Life as a scaling founder depends on us being able to build autonomy into the team, empower others and delegate effectively. Yet cracking this kicks up all sorts of challenges in practise, because it relies on communication and understanding flowing well between two people, as well as coaching skills and even behaviour change, to do it consistently.
Have any of these scenarios happened to you when trying to empower and delegate?
You explain exactly what you want the other person to do and how to do it, but are somewhat disappointed when they just do what you say, without applying independent thought
Micro-management = disempowered individual
You explain the vision and outcome of what is needed but later down the line, it transpires you misunderstood each other
You explain the vision of what is needed yet the other person presents a finished product totally different to what you envisaged
When we talk about these, most founders identify with at least one – so how can we improve our success rate with empowering others day-to-day?
Separate the What and the How in your mind
Harvard organizational behaviourist J. Richard Hackman uncovered a set of “enabling conditions” for empowering autonomy, and poses two critical questions you can ask for any task or project:
- Have the ends been specified? (the ‘what’ or goal)
- Have the means been specified? (the ‘how’)
This creates a useful check for whether we are empowering people or straying into micro-managing. If we micro-manage too much we disempower and demotivate, which leads to wasted resources and ultimately team turnover.
Let’s not forget that this is especially tough as a founder too – since there is a natural tendency for others to look to us for the answers to problems and to make the final decision. Plus, as founders we’re born problem-solvers and it’s probably fair to say we tend to have a clear view of what the ‘right’ solution is too (rightly or wrongly)!
But to get the best from our people and keep them motivated, we have to resist these natural tendencies. We want to define what we want as a result from our teams (the End) and not define how to do it (the Means). That means letting people solve their own challenges, make their own decisions and that takes both trust, tenacity, and willpower as a leader!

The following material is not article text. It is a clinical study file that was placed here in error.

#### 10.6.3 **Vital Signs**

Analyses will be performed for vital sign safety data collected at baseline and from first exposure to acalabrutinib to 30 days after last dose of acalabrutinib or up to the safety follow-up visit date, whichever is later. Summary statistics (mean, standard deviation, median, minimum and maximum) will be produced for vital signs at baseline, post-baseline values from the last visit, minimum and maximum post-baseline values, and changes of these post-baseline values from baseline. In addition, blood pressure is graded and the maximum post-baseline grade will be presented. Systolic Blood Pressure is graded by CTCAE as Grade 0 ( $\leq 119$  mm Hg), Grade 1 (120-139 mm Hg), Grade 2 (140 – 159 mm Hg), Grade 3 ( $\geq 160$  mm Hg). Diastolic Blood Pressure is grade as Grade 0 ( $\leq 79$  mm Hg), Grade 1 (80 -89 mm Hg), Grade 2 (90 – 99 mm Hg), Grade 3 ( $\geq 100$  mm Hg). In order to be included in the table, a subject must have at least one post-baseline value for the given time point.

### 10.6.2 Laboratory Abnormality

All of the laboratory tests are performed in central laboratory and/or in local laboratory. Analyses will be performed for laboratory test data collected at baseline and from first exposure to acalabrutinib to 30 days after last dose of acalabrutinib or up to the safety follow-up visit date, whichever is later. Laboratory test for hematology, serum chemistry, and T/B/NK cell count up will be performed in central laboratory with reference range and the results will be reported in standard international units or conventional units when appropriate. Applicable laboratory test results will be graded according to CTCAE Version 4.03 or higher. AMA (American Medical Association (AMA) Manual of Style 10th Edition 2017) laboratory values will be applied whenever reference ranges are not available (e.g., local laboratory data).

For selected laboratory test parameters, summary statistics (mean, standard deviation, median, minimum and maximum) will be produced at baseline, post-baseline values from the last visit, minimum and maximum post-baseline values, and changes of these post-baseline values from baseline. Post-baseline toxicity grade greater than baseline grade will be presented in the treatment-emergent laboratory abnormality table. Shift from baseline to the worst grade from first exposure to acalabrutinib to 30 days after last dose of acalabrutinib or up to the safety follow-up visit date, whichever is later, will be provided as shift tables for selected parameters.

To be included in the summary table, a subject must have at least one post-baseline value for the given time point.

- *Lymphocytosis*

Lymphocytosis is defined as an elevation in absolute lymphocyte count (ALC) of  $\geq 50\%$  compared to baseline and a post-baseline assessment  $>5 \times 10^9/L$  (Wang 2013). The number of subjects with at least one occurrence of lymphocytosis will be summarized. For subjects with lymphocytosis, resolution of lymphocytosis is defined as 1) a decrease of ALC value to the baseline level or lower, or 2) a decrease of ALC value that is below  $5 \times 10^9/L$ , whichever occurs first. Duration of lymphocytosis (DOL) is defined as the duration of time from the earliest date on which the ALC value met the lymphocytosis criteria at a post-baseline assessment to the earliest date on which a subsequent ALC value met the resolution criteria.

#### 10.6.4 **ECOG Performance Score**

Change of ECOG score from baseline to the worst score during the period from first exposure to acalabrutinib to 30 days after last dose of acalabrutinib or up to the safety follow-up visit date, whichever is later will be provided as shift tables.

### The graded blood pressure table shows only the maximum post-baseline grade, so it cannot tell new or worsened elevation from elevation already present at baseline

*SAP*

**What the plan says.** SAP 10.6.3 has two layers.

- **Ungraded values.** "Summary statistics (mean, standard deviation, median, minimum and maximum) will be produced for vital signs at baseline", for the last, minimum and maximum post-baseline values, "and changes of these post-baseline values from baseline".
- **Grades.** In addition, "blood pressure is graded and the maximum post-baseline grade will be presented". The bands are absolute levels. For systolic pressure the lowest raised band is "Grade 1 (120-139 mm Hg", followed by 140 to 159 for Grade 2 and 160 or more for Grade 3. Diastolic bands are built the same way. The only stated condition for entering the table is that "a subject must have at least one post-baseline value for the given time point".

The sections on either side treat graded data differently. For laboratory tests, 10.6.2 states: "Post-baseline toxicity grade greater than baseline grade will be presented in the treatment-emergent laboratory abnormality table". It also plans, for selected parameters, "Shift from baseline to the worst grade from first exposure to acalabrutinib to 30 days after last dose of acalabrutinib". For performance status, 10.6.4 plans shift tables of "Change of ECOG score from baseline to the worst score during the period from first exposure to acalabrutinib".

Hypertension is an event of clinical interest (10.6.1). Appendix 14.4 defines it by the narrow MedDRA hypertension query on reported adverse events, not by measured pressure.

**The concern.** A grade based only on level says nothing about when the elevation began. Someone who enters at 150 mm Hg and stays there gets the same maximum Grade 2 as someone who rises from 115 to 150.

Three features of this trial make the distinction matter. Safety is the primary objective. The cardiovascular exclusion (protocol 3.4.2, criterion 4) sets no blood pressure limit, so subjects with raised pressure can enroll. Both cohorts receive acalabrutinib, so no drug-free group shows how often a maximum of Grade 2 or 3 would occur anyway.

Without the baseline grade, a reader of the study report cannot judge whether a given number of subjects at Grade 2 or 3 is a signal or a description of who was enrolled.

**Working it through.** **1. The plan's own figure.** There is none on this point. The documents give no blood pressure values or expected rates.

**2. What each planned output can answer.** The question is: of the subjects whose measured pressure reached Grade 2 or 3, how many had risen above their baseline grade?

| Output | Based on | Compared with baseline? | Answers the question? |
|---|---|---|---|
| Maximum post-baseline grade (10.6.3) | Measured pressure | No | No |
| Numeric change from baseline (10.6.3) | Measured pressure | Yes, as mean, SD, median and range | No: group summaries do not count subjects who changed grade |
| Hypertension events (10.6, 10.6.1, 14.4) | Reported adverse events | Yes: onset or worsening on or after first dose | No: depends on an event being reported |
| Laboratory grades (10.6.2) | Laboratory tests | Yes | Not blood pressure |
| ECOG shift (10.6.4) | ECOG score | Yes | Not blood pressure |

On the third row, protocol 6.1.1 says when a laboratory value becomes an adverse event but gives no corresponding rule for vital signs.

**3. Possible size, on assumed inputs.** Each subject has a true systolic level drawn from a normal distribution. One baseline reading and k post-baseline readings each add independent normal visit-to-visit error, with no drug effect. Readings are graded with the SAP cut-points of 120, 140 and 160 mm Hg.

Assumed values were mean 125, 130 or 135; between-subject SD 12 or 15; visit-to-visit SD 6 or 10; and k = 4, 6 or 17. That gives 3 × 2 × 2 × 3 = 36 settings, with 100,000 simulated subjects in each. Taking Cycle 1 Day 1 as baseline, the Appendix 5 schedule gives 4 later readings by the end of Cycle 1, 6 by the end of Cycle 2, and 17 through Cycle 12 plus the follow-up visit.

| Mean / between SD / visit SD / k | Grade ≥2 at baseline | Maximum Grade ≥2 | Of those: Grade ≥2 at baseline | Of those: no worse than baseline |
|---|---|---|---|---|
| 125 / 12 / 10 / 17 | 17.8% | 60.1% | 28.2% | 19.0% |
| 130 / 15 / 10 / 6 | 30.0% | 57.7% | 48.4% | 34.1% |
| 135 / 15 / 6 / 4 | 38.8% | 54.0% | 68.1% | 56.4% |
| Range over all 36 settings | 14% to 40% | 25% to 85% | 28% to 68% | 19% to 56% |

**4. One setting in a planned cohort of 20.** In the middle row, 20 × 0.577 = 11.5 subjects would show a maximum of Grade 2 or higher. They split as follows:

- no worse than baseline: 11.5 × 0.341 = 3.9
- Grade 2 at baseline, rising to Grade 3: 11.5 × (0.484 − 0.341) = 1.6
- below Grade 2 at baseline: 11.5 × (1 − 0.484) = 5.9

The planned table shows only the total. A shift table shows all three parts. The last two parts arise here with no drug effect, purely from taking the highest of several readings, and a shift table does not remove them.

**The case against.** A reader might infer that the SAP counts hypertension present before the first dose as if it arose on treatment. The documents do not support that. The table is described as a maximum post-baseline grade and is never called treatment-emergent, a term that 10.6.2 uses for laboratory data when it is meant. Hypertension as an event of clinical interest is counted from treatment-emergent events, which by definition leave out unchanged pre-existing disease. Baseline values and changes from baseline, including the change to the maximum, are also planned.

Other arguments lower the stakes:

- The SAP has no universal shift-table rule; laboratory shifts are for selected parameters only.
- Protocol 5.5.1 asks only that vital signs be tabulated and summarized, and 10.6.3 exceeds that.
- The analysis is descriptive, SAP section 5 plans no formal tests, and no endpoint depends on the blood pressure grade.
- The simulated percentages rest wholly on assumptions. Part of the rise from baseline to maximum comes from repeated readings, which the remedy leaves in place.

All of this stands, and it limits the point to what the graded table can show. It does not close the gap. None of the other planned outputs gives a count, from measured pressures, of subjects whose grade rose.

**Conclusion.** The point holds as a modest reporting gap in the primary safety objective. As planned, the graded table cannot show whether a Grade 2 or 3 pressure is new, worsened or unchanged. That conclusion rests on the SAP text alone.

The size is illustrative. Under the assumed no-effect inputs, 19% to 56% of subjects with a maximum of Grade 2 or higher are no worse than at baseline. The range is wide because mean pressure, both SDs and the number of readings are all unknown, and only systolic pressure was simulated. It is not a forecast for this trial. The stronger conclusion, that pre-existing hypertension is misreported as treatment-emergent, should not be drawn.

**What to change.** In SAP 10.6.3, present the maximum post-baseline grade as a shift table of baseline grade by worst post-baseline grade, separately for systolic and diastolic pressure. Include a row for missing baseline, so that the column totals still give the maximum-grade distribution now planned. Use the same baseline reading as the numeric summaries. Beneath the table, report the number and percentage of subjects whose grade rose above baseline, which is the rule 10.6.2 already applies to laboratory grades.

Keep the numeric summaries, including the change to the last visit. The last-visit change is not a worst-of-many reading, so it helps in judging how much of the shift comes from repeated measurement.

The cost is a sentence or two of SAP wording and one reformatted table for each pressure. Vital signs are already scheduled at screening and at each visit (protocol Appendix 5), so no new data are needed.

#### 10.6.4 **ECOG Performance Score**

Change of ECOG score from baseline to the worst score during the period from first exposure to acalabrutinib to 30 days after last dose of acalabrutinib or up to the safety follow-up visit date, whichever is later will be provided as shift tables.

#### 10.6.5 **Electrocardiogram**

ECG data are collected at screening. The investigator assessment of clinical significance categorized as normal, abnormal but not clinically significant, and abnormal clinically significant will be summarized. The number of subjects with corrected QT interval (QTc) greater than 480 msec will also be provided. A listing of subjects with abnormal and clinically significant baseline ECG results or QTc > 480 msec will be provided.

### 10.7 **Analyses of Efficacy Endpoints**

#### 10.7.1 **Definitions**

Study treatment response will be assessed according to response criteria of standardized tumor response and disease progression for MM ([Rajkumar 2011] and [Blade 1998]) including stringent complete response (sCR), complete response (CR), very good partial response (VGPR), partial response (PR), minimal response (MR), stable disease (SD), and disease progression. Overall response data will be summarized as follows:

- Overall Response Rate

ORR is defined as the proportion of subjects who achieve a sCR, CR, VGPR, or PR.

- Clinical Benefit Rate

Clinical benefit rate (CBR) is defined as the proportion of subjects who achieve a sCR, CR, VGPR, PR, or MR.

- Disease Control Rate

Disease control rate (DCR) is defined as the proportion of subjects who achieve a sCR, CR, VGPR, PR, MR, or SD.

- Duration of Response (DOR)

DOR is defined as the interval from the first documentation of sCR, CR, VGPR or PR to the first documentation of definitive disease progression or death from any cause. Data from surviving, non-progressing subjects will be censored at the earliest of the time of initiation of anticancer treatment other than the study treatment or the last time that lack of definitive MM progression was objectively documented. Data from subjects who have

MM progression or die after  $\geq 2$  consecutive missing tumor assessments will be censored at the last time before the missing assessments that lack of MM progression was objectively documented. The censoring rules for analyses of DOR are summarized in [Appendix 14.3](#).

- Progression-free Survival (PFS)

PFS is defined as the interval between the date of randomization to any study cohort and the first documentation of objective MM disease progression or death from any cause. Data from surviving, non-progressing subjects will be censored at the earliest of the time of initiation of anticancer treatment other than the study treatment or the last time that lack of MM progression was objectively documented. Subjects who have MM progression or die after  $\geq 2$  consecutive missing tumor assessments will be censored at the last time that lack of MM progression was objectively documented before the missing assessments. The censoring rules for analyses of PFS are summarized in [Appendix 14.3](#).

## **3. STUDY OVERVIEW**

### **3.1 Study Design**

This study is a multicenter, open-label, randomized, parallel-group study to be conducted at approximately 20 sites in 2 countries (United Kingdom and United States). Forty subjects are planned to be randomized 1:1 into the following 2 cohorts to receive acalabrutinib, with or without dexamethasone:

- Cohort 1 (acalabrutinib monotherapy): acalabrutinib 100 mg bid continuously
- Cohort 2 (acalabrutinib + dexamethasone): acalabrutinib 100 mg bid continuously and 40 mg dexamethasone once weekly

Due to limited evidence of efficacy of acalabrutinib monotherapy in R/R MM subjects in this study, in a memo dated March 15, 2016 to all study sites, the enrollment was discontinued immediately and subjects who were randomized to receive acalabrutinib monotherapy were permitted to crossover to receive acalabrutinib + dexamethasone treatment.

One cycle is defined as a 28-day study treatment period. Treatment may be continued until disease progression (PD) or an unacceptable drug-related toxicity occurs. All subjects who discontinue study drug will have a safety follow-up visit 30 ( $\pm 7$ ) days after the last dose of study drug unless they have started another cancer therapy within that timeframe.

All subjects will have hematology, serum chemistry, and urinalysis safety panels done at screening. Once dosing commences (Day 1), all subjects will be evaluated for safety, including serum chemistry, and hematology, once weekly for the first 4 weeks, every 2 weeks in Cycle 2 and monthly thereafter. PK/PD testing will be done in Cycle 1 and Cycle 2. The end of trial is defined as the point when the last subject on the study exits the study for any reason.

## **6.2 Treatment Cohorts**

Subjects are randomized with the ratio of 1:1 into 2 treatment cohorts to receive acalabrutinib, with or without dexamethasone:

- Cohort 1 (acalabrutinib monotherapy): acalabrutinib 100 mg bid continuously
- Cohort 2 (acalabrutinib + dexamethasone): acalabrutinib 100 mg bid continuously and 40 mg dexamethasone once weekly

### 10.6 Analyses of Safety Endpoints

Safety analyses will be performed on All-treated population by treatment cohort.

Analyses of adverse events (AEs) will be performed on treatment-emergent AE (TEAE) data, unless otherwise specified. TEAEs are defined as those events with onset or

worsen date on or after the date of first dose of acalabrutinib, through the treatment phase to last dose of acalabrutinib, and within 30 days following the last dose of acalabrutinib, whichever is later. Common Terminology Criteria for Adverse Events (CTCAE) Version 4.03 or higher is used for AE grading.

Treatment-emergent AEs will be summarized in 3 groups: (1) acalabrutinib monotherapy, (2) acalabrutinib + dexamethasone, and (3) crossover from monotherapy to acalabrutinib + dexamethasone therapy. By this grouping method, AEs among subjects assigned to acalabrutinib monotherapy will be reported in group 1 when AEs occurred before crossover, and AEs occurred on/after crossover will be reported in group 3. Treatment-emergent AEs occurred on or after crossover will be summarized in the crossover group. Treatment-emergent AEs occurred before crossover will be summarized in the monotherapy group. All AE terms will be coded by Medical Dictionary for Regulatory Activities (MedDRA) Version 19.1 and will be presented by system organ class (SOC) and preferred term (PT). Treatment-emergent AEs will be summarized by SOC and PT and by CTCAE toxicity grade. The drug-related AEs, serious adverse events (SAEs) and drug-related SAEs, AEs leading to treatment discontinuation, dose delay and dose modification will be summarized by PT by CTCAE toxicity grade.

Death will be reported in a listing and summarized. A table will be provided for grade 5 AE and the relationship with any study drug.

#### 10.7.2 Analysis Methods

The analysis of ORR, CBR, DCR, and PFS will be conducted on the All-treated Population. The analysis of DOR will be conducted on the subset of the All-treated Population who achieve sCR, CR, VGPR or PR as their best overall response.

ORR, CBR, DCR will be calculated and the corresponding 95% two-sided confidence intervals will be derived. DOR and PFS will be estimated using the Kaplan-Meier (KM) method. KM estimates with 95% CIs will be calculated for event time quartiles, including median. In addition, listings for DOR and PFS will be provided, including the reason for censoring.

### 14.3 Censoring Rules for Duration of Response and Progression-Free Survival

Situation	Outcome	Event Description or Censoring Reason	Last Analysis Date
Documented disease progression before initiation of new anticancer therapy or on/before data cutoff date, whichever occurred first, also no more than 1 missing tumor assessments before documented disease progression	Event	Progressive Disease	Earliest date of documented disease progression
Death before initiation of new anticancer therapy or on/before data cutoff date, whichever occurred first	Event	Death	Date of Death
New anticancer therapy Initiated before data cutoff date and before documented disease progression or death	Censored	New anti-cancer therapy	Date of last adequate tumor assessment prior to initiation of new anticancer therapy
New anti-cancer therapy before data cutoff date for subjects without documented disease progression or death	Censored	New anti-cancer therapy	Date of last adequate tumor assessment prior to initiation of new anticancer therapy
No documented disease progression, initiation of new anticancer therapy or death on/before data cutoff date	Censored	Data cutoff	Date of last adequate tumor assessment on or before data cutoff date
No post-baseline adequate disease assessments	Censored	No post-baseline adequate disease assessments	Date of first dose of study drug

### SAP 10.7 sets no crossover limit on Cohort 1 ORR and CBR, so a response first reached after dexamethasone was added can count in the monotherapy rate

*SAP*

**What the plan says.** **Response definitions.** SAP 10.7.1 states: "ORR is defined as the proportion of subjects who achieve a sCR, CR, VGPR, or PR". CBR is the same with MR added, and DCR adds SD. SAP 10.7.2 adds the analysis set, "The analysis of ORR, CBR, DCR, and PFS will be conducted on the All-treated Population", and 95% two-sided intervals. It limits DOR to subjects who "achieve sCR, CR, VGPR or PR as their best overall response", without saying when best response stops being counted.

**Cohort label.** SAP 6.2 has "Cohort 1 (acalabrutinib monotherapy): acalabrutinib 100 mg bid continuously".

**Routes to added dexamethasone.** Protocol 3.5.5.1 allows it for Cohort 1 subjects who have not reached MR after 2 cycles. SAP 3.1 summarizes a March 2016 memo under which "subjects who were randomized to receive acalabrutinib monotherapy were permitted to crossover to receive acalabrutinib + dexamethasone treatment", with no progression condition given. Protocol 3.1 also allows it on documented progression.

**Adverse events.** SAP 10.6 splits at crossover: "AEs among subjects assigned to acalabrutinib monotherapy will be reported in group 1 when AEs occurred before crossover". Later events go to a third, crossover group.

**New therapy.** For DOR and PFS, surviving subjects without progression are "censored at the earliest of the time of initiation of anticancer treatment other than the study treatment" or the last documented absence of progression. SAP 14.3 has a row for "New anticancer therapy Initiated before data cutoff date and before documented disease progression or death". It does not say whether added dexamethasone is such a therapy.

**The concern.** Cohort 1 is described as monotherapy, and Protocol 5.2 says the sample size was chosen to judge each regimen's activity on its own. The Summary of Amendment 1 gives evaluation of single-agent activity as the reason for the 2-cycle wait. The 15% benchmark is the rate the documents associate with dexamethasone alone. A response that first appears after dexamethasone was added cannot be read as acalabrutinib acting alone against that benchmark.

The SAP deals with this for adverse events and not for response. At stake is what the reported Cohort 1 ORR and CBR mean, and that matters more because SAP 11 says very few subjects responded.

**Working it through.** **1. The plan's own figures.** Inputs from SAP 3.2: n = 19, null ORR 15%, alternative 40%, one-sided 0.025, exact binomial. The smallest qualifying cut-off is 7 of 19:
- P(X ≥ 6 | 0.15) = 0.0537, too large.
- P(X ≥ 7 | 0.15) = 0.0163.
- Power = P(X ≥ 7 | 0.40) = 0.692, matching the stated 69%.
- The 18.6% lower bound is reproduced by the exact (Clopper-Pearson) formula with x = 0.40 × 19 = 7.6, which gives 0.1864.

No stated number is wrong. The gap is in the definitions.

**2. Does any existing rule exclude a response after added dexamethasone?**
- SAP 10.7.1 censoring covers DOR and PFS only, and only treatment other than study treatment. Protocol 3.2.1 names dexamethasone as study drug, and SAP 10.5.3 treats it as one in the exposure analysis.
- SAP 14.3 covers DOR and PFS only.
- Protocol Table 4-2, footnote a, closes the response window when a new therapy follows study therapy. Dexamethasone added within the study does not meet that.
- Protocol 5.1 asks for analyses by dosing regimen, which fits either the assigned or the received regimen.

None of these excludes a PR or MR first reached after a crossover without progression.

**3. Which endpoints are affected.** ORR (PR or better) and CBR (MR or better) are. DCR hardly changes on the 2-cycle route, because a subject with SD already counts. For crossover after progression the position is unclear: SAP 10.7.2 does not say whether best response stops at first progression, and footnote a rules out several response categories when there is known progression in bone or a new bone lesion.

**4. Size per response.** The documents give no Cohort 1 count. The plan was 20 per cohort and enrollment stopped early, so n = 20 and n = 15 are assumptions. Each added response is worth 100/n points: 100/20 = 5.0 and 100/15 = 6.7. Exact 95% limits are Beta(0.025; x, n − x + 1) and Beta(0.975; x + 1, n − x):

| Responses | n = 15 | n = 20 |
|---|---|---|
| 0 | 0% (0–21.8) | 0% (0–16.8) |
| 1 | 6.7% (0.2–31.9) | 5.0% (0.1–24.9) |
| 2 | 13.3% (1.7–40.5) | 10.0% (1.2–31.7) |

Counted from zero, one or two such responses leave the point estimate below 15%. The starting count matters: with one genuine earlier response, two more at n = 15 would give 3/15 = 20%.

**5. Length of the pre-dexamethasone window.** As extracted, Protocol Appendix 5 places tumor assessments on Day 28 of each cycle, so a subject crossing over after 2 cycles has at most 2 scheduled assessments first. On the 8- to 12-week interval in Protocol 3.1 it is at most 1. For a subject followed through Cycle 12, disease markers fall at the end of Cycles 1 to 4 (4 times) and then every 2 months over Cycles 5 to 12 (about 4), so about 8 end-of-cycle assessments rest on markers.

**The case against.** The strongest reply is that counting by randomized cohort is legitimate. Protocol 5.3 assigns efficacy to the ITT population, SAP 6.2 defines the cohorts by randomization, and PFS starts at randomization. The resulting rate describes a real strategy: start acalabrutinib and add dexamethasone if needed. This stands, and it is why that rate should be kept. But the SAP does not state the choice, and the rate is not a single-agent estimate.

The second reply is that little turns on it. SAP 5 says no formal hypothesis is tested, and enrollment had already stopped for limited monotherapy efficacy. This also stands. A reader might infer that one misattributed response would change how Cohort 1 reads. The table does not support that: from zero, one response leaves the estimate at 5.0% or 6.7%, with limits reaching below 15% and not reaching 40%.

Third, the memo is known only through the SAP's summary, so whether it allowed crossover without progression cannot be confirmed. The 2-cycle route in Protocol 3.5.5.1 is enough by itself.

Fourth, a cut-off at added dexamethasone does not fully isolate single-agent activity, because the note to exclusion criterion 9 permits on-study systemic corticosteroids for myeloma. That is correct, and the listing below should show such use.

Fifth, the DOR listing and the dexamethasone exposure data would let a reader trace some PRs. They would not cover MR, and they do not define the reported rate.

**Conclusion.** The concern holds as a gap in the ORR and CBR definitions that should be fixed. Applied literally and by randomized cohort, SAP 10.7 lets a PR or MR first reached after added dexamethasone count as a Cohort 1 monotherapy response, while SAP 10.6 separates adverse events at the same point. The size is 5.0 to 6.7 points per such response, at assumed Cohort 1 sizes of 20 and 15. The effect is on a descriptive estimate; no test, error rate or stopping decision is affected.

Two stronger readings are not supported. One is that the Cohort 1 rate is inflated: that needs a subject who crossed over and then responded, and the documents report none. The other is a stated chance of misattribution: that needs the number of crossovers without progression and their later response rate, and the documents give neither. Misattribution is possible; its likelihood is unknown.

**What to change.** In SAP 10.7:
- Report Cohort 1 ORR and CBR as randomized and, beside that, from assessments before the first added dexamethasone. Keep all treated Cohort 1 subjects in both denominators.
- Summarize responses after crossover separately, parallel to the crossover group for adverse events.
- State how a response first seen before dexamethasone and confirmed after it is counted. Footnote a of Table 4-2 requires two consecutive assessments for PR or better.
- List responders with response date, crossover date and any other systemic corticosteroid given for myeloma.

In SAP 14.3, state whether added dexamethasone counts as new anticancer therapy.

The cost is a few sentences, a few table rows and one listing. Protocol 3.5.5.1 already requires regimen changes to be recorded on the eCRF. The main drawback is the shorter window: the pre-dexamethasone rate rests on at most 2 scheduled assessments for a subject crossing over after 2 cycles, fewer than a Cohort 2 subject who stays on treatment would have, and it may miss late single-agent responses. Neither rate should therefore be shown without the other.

The secret is in your project management skills
The good news is that we have the tools to crack this… you might just not have realised it. As founders, most of us are pretty experienced at kickstarting and overseeing big projects – whether it is rolling out new company processes, launching innovation or just the next phase in tech development. And it’s these skills that we can effectively utilise to empower our teams day-to-day too.
What if everything you empower others to do is treated like a mini-project?
If we do that, then we automatically consider a set of key questions to kick start the “mini-project”. In turn, doing so encourages us as founders to get clear on exactly what is required for a good result, and manage expectations on all sides. We’ve co-created this little framework with many founders in the family and here is how you can get started.
The 5 simple questions:
1. What is the context?
A simple starting point to give an overview of why this task/project is needed and what has been done to date or existed in the past. Keep it concise and add additional background info later if needed.
2. What is the objective?